However, plaintiffs here meet the stricter standing requirements of Defenders of Wildlife. Fund for Animals, Inc. is an established charitable and scientific organization committed to preserving animal species in their natural habitats, and to preventing the abuse of both wild and domestic animals. Its standing to bring a suit involving the preservation of Yellowstone bison and their protection from inhumane treatment was expressly recognized by the Court of Appeals for the Ninth Circuit in Fund for Animals, Inc. v. Lujan, 962 F.2d 1391, 1395-96 (9th Cir.1992). That Court concluded:

[T]he Fund's members had standing to sue because of the psychological injury they suffered from viewing the killing of the bison in Montana. Mr. Pacelle testified that several Fund members had been emotionally harmed when they saw bison "who were just standing outside the boundary of park shot and crumbled [sic] to their feet." . . . The distress experienced by Fund members viewing bison being killed is distinct from that suffered by the public at large. Fund members, who presumably visit national parks and forests to view free-roaming bison, suffered a psychological injury beyond a generalized concern for the bison's welfare.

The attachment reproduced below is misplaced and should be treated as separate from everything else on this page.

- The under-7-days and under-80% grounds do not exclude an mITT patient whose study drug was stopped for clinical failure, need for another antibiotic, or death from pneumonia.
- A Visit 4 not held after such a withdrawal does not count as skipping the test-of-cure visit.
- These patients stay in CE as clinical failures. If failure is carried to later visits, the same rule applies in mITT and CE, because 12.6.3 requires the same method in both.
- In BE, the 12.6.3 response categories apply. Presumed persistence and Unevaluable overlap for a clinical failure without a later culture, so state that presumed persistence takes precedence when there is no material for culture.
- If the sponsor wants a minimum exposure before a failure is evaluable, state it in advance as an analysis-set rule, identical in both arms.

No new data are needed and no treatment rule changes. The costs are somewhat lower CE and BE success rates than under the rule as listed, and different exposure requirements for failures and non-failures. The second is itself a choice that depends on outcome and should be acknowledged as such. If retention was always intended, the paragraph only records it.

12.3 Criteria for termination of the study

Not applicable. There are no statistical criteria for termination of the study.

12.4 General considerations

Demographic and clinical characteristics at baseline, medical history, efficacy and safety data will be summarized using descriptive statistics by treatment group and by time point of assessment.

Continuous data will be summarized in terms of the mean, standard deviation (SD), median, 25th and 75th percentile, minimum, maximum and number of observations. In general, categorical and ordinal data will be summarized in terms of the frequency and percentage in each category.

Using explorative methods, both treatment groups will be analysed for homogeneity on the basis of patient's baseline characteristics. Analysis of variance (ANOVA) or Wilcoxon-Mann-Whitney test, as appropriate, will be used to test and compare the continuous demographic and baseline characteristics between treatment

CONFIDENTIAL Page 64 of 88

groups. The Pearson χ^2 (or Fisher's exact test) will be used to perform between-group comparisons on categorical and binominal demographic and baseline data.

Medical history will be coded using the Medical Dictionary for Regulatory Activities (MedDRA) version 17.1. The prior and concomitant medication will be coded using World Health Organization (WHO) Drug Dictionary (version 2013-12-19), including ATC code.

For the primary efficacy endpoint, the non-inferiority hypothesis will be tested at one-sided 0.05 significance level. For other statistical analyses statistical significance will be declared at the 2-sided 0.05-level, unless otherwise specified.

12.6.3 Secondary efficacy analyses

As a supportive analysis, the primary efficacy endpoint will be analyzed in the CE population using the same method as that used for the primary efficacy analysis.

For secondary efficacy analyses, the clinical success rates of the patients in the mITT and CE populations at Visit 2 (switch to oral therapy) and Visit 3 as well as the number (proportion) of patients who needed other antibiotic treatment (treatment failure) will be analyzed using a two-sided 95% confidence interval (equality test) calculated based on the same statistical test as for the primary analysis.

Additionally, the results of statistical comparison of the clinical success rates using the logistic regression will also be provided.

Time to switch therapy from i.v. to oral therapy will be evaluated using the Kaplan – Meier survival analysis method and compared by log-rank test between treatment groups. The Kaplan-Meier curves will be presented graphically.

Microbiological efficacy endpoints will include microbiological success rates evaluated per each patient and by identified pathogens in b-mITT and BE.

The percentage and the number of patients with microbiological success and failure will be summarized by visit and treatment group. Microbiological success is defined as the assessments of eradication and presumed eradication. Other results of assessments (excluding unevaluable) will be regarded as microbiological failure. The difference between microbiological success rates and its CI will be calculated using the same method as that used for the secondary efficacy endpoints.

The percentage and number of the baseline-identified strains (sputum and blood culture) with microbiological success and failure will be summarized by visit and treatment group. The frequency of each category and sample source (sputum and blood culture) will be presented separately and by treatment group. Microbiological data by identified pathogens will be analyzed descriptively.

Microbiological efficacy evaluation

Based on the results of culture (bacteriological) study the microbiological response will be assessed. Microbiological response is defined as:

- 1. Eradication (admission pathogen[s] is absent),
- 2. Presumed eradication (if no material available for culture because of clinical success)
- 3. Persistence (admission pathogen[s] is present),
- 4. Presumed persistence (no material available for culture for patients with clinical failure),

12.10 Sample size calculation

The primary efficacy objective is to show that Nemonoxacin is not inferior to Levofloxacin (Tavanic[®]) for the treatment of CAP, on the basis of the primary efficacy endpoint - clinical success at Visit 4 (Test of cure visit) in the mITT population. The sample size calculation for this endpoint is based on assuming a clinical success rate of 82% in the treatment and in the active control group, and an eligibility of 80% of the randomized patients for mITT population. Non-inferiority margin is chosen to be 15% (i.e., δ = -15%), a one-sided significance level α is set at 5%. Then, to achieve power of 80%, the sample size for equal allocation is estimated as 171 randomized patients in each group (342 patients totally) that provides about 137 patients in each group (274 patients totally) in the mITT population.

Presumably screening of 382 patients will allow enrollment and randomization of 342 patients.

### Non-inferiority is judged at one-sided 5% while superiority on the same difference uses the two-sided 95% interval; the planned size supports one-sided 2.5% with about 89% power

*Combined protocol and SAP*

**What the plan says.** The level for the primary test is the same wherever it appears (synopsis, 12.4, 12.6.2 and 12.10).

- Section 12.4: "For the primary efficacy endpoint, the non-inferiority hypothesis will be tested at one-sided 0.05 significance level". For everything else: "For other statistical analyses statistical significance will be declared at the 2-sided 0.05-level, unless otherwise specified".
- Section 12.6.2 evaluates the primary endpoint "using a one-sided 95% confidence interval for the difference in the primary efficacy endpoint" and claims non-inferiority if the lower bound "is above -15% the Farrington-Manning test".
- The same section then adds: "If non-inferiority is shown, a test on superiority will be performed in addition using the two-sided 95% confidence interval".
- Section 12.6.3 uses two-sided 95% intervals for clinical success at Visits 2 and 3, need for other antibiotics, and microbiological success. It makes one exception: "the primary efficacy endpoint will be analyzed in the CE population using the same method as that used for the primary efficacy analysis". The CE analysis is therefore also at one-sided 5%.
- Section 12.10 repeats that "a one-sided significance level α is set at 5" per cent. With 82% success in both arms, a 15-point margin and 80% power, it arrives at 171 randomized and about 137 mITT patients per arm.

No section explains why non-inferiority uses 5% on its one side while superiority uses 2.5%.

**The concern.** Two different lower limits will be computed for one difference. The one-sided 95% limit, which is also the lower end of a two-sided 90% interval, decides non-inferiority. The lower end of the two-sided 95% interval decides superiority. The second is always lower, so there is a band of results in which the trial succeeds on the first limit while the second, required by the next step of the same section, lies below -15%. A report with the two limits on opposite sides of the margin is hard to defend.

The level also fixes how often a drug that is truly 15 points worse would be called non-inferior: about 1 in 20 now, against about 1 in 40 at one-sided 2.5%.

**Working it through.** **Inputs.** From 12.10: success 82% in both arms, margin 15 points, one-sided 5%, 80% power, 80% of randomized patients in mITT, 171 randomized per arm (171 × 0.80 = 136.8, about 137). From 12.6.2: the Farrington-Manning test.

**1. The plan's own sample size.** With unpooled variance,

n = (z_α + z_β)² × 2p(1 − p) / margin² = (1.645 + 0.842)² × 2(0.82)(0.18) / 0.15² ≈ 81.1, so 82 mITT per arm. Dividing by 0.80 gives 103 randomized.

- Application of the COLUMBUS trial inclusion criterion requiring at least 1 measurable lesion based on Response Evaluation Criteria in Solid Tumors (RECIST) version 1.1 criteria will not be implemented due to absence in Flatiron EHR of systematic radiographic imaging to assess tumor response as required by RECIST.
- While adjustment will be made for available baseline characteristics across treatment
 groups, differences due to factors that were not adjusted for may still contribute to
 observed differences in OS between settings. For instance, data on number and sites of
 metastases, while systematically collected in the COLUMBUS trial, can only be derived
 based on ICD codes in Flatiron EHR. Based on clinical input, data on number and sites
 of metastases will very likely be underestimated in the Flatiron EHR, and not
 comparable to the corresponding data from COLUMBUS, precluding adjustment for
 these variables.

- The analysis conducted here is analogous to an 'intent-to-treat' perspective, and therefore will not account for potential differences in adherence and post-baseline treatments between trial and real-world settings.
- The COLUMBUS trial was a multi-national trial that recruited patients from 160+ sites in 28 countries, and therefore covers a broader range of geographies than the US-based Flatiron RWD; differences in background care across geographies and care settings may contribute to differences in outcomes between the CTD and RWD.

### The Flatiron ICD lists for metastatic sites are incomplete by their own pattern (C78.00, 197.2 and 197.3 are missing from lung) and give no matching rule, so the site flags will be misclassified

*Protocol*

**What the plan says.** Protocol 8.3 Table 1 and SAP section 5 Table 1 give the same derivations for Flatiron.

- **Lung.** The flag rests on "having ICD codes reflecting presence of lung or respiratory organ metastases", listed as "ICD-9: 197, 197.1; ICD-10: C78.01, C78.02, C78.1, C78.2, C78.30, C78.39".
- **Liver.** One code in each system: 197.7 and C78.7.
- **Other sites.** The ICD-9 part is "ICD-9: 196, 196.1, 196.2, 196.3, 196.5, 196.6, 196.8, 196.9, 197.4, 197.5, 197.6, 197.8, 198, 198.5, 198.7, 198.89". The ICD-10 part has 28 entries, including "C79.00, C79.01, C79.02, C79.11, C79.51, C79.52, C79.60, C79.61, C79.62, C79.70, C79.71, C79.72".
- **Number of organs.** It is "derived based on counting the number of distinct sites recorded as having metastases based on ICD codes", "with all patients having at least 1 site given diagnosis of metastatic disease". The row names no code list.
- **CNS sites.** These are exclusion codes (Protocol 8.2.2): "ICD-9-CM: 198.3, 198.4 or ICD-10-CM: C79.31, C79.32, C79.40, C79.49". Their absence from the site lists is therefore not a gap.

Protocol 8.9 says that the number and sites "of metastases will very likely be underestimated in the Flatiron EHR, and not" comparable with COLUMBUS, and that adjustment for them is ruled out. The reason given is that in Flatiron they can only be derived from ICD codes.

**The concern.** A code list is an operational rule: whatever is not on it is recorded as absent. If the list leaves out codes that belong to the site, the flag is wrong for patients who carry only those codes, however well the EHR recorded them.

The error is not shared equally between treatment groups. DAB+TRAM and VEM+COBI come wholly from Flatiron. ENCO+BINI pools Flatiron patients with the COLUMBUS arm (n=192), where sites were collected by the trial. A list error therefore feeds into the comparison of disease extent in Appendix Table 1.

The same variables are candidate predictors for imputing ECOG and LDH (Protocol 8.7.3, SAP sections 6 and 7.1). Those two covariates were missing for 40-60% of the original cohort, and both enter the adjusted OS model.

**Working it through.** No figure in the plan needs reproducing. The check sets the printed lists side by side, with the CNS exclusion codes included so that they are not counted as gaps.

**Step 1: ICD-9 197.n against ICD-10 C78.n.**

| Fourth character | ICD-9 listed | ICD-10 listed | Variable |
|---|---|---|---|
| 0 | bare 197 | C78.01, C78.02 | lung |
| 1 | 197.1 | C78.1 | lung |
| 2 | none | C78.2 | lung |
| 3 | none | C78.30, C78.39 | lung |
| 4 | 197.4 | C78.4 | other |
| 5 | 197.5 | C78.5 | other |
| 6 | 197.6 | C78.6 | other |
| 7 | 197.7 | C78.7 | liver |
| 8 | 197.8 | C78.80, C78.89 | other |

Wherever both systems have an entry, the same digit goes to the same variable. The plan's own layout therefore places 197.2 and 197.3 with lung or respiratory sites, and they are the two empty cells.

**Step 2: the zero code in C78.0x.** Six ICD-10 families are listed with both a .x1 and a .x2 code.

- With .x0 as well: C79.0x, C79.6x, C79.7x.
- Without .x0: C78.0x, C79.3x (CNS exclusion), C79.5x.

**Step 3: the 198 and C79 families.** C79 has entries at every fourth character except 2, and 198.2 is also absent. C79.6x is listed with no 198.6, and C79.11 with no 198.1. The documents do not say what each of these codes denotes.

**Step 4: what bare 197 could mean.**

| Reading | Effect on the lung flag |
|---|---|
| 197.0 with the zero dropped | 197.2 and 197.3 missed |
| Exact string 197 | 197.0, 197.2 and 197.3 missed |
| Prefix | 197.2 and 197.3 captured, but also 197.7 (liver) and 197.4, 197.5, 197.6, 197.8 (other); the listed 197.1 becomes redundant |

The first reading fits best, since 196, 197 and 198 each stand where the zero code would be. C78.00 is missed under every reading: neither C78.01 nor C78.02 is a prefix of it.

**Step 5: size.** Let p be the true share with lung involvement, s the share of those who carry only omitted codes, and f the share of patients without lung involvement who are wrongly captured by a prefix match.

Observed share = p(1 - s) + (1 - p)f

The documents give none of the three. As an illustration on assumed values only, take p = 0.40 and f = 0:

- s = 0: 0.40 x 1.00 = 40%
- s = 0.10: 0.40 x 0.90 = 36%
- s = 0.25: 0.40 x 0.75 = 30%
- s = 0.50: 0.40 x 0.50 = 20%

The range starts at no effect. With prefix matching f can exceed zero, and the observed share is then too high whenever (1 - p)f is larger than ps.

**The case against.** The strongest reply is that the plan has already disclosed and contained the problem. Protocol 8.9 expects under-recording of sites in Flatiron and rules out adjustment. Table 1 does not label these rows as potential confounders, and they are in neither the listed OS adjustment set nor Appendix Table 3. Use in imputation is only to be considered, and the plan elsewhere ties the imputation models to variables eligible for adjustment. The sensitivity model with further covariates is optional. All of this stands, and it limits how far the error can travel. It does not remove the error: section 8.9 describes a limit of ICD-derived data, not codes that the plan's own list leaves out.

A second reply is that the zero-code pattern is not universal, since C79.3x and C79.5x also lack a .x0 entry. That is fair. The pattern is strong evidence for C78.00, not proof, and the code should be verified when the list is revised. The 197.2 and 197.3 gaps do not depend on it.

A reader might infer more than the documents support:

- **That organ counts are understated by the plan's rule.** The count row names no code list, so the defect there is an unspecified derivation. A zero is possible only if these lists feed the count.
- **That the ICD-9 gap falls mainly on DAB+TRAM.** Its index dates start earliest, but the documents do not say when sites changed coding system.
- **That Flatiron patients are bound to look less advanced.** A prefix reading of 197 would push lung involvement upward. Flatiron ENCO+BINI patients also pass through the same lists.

Id. at 1396-97.

The individual plaintiffs' standing to challenge defendant's failure to make a "categorical exclusion" determination derives from the ultimate facts established by the verified complaint and the undisputed documentary evidence that defendant's approval of the disputed program and the imminent implementation of it threatens the combination of: (1) plaintiffs' procedural right to the notice and reasoned process required of defendant by NEPA; and (2) the concrete, aesthetic viewing interest of the Fund members and of the individual plaintiffs in the Yellowstone bison, particularly those which have been attracted from the wild and threatened with an inhumane process of destruction by, and in aid of, the program. See Defenders of Wildlife, U.S. at n.8, 112 S. Ct. at 2143 n.8. Like the plaintiffs in Japan Whaling Ass'n v. American Cetacean Soc'y, 478 U.S. 221, 230-31 n. 4, 106 S. Ct. 2860, 2865-67 n. 4, 92 L. Ed. 2d 166 (1986), the Fund members and individual plaintiffs here "undoubtedly have alleged a sufficient 'injury in fact' in that the [animal] watching and studying of their members will be adversely affected by" the baiting, capture, and shipment of the animals from the wild for the uses of the program. Injury to this aesthetic interest of neighbors used to enjoying viewing the bison in the wild is plainly threatened by the viewing, and the prospect of viewing of, the less than humane baiting and capturing of the bison with the knowledge of their destination and fate in aid of this program. See Humane Soc'y of United States v. Hodel, 840 F.2d 45, 52-53 (D.C.Cir. 1988); Fund for Animals, Inc. v. Lujan, 962 F.2d 1391, 1395-96 (9th Cir.1992).